If you are an ordinary man or woman and you can speak English as a first or second language, you may think that language technologies are useless and produce low quality. In addition, if you are a translator you may feel like language technologies are either distracting you from the actual translation work or taking you out of business. And if you are a developer you may be fascinated by all the unutilized possibilities in the language technology field.
However, modern language technologies are not only fancy gadgets for technology geeks or tools to play with. These technologies and tools can bring very valuable help to people who have limited language skills or some kind of physical disability. In the best scenario, a piece of technology can enable communication and prevent exclusion. Communication is a human right and if there is a gadget for that, it makes the world a little bit more equal. Let’s see how different language technologies can help with this mission.
Speech synthesis is a technology which produces speech from a piece of text automatically. This isn’t a new innovation, and for example navigators already talk to us. The output of speech synthesis sounds still a bit mechanical but soon there will be technologies that sound just like you or your friend. These technologies have many potential use cases. From business point of view, speech synthesis can be used, for example, to keep phone services fast and queues short, but on the personal level the possibilities are even greater.
There are people who are in danger to lose their own voice due to some illness or other physical reason. With speech synthesis they could save their voice. It could be priceless for their identity and self-esteem. Likewise, decreased vision or lack of literacy can be compensated with artificial speech. This way these groups of people will get an access to all the written information and knowledge. When the quality of the voice gets better these technologies will become more humane and user-friendly.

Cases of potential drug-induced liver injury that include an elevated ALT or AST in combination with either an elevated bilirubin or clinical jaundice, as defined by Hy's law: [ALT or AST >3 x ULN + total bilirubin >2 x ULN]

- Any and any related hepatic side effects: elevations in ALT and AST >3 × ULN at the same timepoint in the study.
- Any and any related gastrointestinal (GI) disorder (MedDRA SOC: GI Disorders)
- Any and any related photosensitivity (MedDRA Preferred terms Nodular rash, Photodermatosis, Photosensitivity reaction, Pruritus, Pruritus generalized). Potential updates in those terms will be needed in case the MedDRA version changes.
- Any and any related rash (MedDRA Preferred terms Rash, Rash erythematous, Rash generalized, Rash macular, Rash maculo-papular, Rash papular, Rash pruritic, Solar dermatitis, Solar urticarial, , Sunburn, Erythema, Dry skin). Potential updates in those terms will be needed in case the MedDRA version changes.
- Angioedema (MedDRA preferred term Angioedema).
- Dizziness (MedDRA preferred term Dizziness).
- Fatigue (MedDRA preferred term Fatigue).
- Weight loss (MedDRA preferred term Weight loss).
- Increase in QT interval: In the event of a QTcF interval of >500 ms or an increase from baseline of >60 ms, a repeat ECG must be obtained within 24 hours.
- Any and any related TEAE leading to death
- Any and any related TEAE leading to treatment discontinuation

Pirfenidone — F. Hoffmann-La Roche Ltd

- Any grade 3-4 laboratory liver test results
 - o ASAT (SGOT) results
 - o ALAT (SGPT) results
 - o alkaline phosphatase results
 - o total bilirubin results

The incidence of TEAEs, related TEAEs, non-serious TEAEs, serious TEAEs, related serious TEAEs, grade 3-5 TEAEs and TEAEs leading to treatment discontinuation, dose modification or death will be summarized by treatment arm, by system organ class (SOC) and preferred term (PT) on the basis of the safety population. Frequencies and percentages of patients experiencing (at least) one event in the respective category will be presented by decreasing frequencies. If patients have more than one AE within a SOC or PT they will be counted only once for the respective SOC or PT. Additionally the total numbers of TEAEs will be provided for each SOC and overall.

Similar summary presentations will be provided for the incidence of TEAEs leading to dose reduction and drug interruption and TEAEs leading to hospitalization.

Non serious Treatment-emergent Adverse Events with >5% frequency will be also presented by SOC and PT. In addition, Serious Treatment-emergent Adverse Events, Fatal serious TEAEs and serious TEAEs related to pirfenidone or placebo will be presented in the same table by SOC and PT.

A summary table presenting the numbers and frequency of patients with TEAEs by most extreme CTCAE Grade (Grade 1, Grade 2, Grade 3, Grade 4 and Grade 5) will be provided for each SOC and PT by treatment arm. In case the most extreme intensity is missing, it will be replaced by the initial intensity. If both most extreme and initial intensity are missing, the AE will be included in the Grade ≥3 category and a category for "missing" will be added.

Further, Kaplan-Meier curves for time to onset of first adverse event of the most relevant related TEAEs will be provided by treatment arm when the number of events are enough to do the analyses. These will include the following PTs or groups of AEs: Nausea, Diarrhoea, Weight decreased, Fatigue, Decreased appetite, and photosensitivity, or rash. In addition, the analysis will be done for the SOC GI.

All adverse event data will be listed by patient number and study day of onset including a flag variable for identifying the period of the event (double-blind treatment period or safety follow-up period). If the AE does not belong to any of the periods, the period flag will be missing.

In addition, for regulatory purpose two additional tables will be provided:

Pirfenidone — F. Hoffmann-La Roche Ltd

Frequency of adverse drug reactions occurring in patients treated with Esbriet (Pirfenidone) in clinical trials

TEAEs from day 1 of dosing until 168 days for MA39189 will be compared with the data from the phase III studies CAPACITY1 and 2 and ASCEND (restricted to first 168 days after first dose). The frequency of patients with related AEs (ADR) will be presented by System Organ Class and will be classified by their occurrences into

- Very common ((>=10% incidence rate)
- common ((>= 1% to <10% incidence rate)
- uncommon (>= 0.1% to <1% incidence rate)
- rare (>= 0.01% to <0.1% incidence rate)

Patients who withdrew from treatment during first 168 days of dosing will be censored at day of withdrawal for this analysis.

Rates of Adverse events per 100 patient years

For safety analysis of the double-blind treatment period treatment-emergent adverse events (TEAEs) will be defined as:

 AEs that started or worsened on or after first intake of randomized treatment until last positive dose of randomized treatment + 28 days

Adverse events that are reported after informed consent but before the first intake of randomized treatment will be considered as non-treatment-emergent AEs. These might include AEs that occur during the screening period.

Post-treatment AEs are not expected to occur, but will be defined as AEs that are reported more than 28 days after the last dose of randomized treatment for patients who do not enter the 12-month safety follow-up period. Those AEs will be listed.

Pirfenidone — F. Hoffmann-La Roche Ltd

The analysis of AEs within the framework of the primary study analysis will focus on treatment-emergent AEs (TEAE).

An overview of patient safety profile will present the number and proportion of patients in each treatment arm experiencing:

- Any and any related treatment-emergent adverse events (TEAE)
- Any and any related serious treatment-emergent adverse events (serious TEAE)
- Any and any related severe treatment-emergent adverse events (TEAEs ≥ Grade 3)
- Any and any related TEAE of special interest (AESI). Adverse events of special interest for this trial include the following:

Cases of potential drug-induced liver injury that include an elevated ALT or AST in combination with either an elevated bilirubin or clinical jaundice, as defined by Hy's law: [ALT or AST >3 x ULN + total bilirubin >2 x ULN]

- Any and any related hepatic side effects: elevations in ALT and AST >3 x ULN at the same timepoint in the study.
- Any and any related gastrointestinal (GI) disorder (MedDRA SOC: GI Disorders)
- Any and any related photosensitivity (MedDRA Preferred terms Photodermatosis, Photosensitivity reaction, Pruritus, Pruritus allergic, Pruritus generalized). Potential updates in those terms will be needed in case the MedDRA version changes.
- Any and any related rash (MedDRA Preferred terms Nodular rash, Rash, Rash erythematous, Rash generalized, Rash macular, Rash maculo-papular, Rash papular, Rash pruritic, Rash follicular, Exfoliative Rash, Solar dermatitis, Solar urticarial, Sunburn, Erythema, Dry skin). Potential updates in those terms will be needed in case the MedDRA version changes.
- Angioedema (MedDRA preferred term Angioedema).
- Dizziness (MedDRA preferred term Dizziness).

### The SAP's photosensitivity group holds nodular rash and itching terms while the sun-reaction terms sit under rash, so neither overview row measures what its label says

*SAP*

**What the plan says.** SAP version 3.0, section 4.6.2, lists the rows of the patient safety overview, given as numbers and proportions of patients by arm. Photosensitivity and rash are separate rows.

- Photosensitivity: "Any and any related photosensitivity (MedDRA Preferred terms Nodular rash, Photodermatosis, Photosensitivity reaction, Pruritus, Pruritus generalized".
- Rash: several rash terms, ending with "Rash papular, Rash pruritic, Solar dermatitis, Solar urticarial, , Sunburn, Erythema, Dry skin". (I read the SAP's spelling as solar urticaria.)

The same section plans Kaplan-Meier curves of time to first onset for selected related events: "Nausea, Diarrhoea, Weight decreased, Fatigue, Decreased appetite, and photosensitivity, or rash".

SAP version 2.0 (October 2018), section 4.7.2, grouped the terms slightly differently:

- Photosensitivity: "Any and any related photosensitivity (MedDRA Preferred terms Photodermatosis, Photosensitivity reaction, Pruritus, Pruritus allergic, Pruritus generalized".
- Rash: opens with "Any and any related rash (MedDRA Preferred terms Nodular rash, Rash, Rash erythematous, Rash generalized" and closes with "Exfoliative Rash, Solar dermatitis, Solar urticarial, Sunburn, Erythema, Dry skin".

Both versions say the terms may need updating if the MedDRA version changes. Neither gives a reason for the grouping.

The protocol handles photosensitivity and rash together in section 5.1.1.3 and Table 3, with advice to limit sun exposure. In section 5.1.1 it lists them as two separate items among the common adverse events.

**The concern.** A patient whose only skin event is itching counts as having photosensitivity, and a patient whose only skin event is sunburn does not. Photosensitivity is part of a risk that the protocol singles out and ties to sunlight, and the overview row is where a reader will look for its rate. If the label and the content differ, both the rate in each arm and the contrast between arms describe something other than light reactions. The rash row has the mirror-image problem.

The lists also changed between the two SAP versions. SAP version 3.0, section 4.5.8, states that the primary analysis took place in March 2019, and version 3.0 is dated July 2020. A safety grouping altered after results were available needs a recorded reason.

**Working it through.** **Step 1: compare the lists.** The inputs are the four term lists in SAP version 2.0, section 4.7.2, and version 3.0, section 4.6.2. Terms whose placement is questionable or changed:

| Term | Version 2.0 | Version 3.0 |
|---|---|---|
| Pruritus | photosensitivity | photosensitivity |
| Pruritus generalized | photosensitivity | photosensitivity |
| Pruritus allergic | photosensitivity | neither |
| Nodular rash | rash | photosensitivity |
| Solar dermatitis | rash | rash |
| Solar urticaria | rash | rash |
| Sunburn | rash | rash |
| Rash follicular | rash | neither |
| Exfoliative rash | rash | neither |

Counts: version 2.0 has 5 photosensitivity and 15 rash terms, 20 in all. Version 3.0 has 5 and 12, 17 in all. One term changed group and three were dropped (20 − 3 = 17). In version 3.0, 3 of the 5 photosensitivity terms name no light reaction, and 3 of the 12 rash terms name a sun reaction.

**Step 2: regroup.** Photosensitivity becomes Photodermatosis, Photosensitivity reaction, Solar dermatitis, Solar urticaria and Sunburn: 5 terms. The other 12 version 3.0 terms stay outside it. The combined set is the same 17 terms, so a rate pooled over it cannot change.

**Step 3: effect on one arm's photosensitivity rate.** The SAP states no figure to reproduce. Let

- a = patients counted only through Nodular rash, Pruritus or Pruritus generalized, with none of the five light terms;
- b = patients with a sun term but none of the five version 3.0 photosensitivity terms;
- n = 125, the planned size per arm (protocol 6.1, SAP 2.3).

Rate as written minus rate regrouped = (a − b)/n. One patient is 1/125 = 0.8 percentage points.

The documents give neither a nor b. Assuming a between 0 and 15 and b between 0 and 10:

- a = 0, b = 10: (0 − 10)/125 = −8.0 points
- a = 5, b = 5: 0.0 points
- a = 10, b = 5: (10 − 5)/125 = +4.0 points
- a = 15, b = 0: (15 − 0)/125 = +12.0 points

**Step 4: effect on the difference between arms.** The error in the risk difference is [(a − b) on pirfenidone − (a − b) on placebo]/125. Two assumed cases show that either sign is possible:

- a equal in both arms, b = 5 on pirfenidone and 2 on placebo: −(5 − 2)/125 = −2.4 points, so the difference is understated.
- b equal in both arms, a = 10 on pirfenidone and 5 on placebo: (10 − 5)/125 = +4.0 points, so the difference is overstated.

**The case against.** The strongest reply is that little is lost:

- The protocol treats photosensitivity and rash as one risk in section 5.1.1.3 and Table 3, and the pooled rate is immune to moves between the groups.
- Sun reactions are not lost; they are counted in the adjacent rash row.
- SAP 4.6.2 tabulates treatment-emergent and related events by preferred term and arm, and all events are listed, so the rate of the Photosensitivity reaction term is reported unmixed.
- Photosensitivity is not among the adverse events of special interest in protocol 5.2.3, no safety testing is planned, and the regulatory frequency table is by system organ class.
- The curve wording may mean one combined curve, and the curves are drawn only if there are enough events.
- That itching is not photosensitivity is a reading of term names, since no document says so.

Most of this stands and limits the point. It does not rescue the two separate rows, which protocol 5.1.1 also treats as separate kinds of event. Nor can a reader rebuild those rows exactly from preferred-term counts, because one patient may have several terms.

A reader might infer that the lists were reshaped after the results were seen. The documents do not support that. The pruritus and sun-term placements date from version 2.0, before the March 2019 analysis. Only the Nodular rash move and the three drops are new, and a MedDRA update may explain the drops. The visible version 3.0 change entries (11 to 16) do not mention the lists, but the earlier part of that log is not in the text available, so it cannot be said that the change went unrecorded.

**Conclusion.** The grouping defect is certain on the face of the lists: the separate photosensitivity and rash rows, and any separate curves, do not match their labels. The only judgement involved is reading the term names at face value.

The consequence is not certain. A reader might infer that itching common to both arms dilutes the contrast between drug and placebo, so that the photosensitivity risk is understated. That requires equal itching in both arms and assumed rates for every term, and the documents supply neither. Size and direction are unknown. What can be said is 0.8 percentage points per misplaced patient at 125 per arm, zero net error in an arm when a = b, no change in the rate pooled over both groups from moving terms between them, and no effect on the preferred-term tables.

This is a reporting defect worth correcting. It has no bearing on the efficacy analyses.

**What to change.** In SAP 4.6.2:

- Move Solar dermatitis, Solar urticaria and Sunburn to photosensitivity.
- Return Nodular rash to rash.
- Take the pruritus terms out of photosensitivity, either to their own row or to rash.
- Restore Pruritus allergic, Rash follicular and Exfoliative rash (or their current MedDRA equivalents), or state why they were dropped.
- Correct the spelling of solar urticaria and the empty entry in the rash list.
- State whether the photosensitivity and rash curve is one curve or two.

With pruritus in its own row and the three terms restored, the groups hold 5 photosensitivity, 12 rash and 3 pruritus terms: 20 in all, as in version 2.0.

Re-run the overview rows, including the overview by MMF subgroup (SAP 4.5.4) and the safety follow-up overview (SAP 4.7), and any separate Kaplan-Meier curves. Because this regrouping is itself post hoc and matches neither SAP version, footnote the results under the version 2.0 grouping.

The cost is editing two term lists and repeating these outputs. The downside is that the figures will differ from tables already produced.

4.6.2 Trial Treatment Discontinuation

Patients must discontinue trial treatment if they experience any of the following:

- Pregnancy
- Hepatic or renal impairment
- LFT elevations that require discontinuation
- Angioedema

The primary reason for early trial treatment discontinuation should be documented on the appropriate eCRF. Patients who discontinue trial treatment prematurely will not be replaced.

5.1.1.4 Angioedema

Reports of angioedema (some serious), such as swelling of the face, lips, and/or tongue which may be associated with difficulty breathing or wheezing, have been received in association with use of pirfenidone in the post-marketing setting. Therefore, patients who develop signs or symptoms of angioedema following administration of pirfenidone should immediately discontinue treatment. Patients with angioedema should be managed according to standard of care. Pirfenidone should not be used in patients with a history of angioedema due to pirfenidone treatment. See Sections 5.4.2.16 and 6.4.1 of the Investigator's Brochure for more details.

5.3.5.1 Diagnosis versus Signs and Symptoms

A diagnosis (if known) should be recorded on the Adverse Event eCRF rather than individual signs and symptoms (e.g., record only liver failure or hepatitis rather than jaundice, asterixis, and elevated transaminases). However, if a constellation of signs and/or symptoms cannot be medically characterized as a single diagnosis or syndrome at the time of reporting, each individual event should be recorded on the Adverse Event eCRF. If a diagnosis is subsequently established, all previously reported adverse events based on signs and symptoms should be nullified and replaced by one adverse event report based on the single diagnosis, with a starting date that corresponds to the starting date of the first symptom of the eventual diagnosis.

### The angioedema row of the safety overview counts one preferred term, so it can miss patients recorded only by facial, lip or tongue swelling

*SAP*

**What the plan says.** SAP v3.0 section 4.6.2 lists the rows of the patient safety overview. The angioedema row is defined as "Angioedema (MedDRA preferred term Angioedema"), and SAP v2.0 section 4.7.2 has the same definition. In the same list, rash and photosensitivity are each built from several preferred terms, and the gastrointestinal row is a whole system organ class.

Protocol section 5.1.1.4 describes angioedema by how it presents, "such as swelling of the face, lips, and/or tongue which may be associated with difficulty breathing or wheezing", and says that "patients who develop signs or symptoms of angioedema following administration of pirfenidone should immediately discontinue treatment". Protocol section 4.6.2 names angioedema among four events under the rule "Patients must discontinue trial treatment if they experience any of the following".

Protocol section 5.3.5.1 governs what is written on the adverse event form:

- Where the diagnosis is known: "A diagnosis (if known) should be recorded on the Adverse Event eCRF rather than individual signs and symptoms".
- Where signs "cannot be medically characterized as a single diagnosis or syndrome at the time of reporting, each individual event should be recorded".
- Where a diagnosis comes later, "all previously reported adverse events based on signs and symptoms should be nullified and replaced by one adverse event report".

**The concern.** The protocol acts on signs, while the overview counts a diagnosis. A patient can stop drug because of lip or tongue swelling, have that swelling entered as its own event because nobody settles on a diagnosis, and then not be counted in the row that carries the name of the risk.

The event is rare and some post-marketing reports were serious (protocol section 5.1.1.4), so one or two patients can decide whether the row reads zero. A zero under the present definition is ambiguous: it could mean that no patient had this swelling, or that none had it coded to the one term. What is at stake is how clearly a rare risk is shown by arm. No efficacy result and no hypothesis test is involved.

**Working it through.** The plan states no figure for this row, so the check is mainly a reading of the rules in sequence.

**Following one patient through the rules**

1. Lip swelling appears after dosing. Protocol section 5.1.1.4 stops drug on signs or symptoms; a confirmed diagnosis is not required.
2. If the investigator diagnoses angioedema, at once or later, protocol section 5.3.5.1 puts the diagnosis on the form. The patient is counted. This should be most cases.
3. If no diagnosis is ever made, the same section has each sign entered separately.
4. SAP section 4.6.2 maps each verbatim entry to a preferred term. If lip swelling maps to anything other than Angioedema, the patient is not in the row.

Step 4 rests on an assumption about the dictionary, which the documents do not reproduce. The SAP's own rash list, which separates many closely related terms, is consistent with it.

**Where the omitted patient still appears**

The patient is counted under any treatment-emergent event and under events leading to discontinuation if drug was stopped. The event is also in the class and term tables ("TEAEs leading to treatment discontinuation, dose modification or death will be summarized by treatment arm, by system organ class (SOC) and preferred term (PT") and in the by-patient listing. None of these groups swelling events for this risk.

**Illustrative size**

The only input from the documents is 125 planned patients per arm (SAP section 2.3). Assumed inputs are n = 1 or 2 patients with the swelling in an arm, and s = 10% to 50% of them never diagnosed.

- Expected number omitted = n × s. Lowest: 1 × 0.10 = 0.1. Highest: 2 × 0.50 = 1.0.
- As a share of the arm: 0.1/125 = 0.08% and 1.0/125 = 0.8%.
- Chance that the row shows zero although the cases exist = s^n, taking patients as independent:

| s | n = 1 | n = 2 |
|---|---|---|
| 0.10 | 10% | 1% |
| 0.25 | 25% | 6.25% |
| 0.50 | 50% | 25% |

Speech recognition is already widely used. It is a technology which transcripts speech into written text. Currently, the health care sector is already testing speech recognition in the writing of medical records. Actually, every voice-operated machine uses this kind of technology. There are already TVs and other devices, like Google Glass or Apple’s SIRI, which can be used with vocal commands. If you have ever tried any of these machines and tools you may have noticed that the technology isn’t flawless yet. Maybe in the future none of us needs to type text with a keyboard because we can speak and let the technology do the writing for us. Gadgets like that could also help people with any type of hearing disability.
Machine translation breaks down language barriers by translating text from one language to another automatically. No one knows how many languages there are exactly but it is a fact that there isn’t any language that everyone on the globe would understand. The overall education level correlates directly with the language skills. This means that the less educated people suffer from the language barrier the most. Luckily there are volunteers to help but there aren’t enough of them. Thus, machine translation may be the only option for many people.
Using these three technologies still require some literacy. This is why the most beneficial solutions would combine all these language technologies. Unfortunately, there are very few actual products yet. The current results are promising though, and we may see fantastic innovations in the markets soon. Meanwhile we can enjoy Microsoft’s demonstration of their solution:
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